Written by Daniel Offner Friday, 22 August 2014 00:00
After graduating from MacArthur High School in the fall of 1994, United States Marine Corps Veteran Sgt. Peter D’Angelo attended one semester at C.W. Post before he decided to drop out and join the military.
“I couldn’t afford it,” D’Angelo said, “so I enlisted.”
Once finished with his basic training at Paris Island, S.C., D’Angelo was assigned to an administrative position in Arlington, Va. There, Deangelo would be put in charge of payroll... until one day when opportunity knocked.
“It was a matter of being in the right place, at the right time,” D’Angelo said.
At the recommendation of his gunnery sergeant, D’Angelo would be assigned the React task force — a security team assigned to protect the president.
For D’Angelo, his most exciting memory of the task force was working the inauguration of former U.S. President Bill Clinton.
“We weren’t like the secret service,” he said. “We were a reactionary force.”
In contrast, he said, the most boring moments were working air shows, patrolling Air Force One around the clock.
Honorably discharged in 1999, D’Angelo moved from Dale City, Va., back home to Wantagh, where he married his high school sweetheart.
Today, they have three children, two in the Levittown School
District and one in nursery school.
D’Angelo joined the American Legion Post #1711 in Levittown about three or four years ago, and while D’Angelo said he never really used the G.I. Bill to go back to school, through his work with the legion, he has tried to convey that any kids interested in enlisting should attend school before joining the military.
He currently serves as the American Legion’s sergeant-at-arms, which entails overseeing security at the post as well as serving as color guard during the legion’s ceremonies throughout the year. D’Angelo is also the post’s resident chef and an active participant in the legion’s flag ettiquette program.
Friday, 19 September 2014 08:29
A group of Levittown parents are voicing their concerns with letting their children walk to school, since it would mean they would continue to cross Hempstead Turnpike.
“My kid has to cross [Hempstead Tpke.] daily without a crossing guard,” said Division Avenue parent Wendy Lantigua.
For Lantigua and others, the dangers of Hempstead Turnpike became all to real after 13-year-old Brianna Soplin was struck and killed by a hit-and-run driver, last June. Not to mention the fact that another 14-year-old Levittown student suffered multiple injuries after being struck in hit-and-run, last February.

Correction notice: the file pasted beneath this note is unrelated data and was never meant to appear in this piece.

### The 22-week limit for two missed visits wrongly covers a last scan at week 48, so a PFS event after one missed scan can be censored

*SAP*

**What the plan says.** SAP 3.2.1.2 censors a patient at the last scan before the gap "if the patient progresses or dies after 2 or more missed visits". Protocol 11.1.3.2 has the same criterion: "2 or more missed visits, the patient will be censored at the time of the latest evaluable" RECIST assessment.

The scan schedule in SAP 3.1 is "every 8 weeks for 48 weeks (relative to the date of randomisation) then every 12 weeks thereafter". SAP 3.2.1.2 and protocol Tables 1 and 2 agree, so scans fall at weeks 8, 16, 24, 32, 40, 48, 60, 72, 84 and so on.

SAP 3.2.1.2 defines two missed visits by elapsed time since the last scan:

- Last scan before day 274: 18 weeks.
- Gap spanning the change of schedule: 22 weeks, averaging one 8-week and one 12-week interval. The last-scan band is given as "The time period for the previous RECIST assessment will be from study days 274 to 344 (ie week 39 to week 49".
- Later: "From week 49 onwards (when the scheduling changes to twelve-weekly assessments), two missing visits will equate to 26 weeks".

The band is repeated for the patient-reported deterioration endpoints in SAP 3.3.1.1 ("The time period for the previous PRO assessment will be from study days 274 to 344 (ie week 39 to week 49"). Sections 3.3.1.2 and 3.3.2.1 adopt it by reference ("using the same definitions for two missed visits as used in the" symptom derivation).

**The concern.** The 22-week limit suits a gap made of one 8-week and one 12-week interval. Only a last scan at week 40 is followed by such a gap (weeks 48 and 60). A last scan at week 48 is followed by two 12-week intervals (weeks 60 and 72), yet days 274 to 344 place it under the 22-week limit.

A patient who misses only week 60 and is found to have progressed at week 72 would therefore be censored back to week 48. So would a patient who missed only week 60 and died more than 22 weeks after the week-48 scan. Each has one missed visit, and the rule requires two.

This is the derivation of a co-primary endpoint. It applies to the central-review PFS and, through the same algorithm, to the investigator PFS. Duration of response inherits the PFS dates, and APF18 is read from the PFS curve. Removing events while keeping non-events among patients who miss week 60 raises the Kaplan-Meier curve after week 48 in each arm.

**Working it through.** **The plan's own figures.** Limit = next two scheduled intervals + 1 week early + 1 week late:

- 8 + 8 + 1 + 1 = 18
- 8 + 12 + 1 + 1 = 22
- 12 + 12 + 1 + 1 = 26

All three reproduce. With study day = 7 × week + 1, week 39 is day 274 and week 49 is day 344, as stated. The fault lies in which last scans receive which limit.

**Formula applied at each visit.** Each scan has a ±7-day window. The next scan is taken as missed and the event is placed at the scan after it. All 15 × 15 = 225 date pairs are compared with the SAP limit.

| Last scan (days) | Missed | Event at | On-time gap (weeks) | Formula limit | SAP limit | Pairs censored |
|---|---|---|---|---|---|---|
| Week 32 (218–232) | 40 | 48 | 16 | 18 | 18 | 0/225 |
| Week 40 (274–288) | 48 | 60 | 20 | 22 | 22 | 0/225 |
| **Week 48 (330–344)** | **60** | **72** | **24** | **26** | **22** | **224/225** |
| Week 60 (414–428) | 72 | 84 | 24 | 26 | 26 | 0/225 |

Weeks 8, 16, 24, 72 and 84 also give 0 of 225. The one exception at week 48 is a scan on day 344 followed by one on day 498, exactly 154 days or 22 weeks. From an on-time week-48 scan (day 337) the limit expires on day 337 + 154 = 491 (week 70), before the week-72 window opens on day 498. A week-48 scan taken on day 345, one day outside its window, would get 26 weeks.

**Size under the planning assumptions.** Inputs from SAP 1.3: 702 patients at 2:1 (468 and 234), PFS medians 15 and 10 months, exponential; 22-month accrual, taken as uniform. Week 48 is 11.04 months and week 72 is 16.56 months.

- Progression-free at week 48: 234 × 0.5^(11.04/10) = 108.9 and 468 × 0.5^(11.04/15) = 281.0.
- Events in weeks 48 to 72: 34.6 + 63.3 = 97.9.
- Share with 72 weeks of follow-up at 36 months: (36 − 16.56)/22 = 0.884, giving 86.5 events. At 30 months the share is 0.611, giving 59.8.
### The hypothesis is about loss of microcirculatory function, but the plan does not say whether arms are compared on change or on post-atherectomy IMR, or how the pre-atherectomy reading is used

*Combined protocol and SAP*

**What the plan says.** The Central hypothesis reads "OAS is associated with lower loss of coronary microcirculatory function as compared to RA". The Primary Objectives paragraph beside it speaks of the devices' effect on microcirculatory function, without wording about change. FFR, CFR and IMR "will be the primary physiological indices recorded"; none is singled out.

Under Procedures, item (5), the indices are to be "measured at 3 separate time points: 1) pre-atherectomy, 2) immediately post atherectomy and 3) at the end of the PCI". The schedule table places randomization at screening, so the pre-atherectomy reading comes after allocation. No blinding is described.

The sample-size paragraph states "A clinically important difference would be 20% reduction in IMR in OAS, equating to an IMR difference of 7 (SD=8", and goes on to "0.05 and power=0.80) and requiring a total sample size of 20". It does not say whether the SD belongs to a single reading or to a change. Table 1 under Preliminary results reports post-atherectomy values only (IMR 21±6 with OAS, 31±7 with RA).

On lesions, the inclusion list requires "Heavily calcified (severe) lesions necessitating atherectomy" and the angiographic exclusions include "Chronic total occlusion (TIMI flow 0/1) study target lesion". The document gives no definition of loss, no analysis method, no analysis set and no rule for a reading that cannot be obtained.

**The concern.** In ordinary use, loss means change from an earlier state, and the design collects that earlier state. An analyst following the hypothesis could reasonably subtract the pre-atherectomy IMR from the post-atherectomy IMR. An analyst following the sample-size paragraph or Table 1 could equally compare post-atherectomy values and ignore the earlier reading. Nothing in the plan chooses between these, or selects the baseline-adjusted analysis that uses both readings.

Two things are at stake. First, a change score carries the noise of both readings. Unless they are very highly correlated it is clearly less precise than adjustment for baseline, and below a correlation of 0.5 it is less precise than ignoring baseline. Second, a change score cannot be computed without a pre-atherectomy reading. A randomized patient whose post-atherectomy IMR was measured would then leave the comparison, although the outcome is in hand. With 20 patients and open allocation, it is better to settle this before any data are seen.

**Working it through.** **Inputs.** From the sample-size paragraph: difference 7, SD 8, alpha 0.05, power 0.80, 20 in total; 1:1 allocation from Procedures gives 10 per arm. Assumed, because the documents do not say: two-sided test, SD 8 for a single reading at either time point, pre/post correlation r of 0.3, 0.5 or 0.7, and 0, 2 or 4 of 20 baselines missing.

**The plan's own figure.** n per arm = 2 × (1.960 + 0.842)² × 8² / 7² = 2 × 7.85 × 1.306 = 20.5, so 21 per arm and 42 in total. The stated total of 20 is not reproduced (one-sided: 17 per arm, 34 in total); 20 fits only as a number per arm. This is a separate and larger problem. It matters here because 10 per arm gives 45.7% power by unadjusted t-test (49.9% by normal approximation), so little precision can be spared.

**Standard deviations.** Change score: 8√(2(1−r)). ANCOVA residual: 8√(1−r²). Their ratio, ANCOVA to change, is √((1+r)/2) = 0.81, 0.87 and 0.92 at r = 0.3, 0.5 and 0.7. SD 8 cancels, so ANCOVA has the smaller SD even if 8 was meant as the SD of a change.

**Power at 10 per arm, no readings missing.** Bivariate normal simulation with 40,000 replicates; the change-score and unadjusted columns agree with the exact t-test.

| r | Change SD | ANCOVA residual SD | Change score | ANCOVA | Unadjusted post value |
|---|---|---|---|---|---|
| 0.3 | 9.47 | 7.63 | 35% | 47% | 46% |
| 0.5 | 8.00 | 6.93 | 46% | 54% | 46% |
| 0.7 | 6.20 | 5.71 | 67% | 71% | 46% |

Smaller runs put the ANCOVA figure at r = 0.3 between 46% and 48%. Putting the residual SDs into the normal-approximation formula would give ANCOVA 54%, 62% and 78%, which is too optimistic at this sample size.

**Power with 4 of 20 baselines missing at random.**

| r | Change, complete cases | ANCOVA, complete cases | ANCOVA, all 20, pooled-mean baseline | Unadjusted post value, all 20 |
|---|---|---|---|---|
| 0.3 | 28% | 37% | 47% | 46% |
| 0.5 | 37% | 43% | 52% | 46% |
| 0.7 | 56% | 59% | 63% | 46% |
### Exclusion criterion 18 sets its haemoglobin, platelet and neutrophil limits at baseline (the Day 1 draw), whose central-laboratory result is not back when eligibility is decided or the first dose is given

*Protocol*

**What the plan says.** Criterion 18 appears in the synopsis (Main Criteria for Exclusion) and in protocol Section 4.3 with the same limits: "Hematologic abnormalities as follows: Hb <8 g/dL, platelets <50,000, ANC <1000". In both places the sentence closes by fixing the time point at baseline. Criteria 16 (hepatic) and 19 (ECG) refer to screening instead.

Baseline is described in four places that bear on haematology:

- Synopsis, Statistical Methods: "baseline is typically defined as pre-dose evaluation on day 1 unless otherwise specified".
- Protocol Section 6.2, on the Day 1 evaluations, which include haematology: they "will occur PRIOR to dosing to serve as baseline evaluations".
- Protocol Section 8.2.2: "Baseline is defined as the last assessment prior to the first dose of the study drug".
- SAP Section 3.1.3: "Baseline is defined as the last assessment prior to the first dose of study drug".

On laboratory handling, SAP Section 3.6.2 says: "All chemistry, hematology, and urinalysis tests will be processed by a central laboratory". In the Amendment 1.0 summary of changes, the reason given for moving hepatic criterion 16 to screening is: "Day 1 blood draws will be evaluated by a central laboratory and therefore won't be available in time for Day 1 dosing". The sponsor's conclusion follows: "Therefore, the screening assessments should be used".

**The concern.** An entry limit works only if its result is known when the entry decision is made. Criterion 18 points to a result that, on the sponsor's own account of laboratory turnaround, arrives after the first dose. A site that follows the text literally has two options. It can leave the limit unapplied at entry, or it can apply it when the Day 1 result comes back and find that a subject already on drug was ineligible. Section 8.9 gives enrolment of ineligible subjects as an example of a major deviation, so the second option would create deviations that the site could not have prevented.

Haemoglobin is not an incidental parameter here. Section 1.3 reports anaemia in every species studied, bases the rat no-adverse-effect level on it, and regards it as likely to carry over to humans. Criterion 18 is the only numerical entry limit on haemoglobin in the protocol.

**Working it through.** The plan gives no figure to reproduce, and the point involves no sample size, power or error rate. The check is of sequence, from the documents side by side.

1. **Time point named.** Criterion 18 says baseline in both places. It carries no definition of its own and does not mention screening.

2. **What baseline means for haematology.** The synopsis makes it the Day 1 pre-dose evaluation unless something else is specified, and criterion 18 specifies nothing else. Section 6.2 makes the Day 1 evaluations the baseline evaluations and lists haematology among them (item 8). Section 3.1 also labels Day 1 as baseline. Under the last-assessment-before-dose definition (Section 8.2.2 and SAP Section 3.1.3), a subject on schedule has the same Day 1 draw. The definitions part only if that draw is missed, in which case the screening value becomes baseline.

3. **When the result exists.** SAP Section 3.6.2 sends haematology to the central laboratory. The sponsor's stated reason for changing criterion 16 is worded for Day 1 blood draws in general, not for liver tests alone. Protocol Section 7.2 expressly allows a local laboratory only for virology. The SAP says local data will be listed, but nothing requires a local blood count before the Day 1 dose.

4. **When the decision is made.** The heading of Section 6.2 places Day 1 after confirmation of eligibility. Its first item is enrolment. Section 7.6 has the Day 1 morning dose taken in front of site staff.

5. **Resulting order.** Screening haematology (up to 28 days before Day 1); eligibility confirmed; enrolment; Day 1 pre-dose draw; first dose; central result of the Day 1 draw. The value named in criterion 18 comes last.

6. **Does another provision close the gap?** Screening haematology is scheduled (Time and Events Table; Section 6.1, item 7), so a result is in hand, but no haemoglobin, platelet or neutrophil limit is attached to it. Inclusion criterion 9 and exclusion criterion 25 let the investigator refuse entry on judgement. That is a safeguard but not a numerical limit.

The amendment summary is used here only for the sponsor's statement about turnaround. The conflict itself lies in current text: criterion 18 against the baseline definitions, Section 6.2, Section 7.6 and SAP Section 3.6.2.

Friday, 19 September 2014 08:28
Thirteen years since the tragic events of Sept. 11, 2001, hundreds of residents flocked to Town Park Point Lookout, to witness a compelling new memorial tribute honoring all those who lost their lives that day.
At the center of the ceremony were two 18-foot-tall, sand-crafted tribute towers set against a 35-foot-long “Wall of Heroes” mural, which depicts the Manhattan skyline, and a reflecting pool at the base of the memorial display.
Friday, 19 September 2014 08:34
The annual One Love Long Island (OLLI) Yoga Festival takes place at the Sands Point Preserve on Sunday, Sept. 21 from 8:30 a.m. to 6 p.m. All profits will be donated to organizations that support survivors of human trafficking, locally and globally.
The festival will unite 16 Long Island yoga studio communities in a round robin of the traditional yogic practice of 108 Sun Salutations from 9:30 a.m. to noon, whose offerings will look to create long-term and sustainable solutions to eradicate the human trafficking epidemic by raising funds and awareness for the cause.
Friday, 19 September 2014 08:33
As a fitness coach and a mother, Melissa Monteforte of Locust Valley knows how important it is to stay healthy, and how difficult it can be for women to make themselves, and their health, a priority. Wanting to help women take charge and feel more in control, she organized the Fit & Healthy Mamas Annual 5K run, now in its third year, which took place on Saturday, Sept. 13 at Eisenhower Park in East Meadow.
“I felt like running was the best outlet when I became a mother; it’s such a great way to get fit and feel healthy and I wanted to share that with other moms,” says Monteforte, 31. “I wanted women to feel celebrated, no matter their fitness level, and to put their health first.”